I was listening to the latest episode of LugRadio the other day, and they had a discussion on vendor lock-in by open source distribution companies. I think they missed the point about vendor lock-in: that it locks users into a particular vendor, usually through some means that makes it hard to switch to a better solution later. So I wrote up a reply to send to them that I'm posting below, slightly edited. There is also an ongoing conversation about the topic at the LugRadio forum, and I see several posters are making the same points that I do here.
Open source business is the antithesis of vendor lock-in. Vendor Lock-in is when a vendor uses some sneaky, underhanded, unadvertised method to make it impossible to recover any of your original investment if you ever decide to go with a different system. Vendor lock-in is accomplished by using all the dirty tactics the proprietary software world has used for ages--closed systems that lock away your data, hidden undocumented features, patents, and sneaky licenses.
What you described on the show was not vendor lock-in. It's called healthy competition, and it's how open source software innovates. How is optimizing your client OS to work with your server OS vendor lock-in, if anybody else can see what you're doing and do the same thing? Furthermore, how is it different than competition between KDE and Gnome, or vi and emacs, or any other of the many long-term competitions in the open source world?
Any distribution that is not looking for ways to improve their users' experience is on the fast track to irrelevance. Take a look at some recent examples you should've used in your discussion:
* Xgl vs Aiglx: Novell went off and created Xgl, while Red Hat essentially recruited a bunch of other projects to do the same thing in a different way. Different distributions became real-life test beds for real innovation, and the better technology won.
* Xen. Novell and Red Hat have a great lead over Ubuntu on management tools for Xen. You could've accused either of those companies of trying to provide better experiences for their users, but that's just good business, not vendor lock-in. Ubuntu may be behind, but they're able to pick and choose their approach to managing Xen--nothing Red Hat or Novell has done is keeping their technology out of Ubuntu or any other distribution looking for enterprise customers. Neither Red Hat or Novell has achieved any kind of lock-in with enterprise customers--what they've achieved is leadership.
* Upstart. Here's an area Ubuntu pioneered, and others are adopting.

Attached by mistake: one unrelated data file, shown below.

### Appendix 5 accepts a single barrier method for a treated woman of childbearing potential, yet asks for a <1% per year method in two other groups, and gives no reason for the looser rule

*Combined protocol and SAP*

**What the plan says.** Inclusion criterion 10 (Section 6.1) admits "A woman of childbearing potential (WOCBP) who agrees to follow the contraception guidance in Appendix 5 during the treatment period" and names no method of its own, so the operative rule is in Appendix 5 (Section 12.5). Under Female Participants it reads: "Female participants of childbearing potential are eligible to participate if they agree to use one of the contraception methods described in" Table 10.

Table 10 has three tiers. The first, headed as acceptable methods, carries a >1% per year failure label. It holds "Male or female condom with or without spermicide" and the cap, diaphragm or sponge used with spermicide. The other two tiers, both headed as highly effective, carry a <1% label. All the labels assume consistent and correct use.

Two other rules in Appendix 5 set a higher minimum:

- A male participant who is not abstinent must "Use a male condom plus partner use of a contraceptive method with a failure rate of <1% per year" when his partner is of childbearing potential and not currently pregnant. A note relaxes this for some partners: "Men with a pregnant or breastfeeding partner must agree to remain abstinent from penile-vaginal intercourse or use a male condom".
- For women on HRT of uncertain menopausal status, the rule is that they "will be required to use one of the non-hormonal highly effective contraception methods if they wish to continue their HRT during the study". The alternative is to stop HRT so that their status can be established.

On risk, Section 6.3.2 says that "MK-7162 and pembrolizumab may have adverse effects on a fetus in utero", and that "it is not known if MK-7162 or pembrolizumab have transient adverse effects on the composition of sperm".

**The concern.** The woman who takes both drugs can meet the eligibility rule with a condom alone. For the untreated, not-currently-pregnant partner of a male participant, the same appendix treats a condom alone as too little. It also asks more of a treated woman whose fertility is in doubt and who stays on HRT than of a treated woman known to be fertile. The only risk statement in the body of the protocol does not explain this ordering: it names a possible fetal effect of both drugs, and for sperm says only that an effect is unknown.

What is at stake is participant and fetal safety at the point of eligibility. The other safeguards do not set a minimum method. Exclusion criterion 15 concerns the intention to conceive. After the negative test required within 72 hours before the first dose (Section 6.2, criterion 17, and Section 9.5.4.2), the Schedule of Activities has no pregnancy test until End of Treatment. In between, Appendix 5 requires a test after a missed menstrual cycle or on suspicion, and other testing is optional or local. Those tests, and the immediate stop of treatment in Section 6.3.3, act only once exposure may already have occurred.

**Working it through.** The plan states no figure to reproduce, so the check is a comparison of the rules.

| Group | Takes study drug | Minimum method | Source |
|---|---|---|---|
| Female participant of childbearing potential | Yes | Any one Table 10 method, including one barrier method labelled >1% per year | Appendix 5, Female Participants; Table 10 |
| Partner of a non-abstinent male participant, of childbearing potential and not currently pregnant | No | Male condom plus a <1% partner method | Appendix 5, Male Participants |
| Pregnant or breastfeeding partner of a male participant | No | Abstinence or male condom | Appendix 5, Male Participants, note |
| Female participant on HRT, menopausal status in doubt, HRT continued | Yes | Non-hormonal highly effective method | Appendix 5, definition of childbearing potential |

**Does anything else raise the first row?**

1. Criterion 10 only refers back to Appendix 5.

* LTSP, K12LTSP vs Edubuntu.
I could go on and on. So I will. Distributions are always trying to shine at some particular set of features. Users decide which ones are appropriate for their needs. This is a fantastic thing. If Ubuntu weren't trying to make their servers work particularly well with their desktops, they open an opportunity for another distribution who would. As long as a distribution can stay ahead of the competition technically, they deserve all the success they get--they're pioneering the way, and the whole open source community benefits.
Okay. Now here is what would be vendor lock-in. If Canonical created some tricky way of making their servers talk to their clients, and then patented it so they could sue anybody else who tried to do the same thing, THAT would be vendor lock-in. If Red Hat embedded some private key on their commercial server that unlocked some turbo-samba supercharger, and encrypted their algorithm so nobody else could see it, and then put the key to unlock that speed in their desktop, THAT would be vendor lock-in.
But any open source company that tried such a tactic would be instantly cut off from the rest of the community--and they would probably have to violate a bunch of GPLd software to do so...
The competition between distributions make all of them better. While we're all racing each other to see who can innovate faster, we still get the benefits of each other's code, and Microsoft and Apple are starting to disappear in the dust in our rear view mirrors.
One other point I'd like to make: the earlier an open source project tries some new tactic to improve computing, and commits code to a repository the whole world can see, the better. Prior art is the key to defeating all the frivolous patents companies are taking out. If somebody tries something really inventive to eke out a bit more performance, I want that in a public Subversion revision associated with a date and a free license--it's the best insurance we've got against a broken patent system.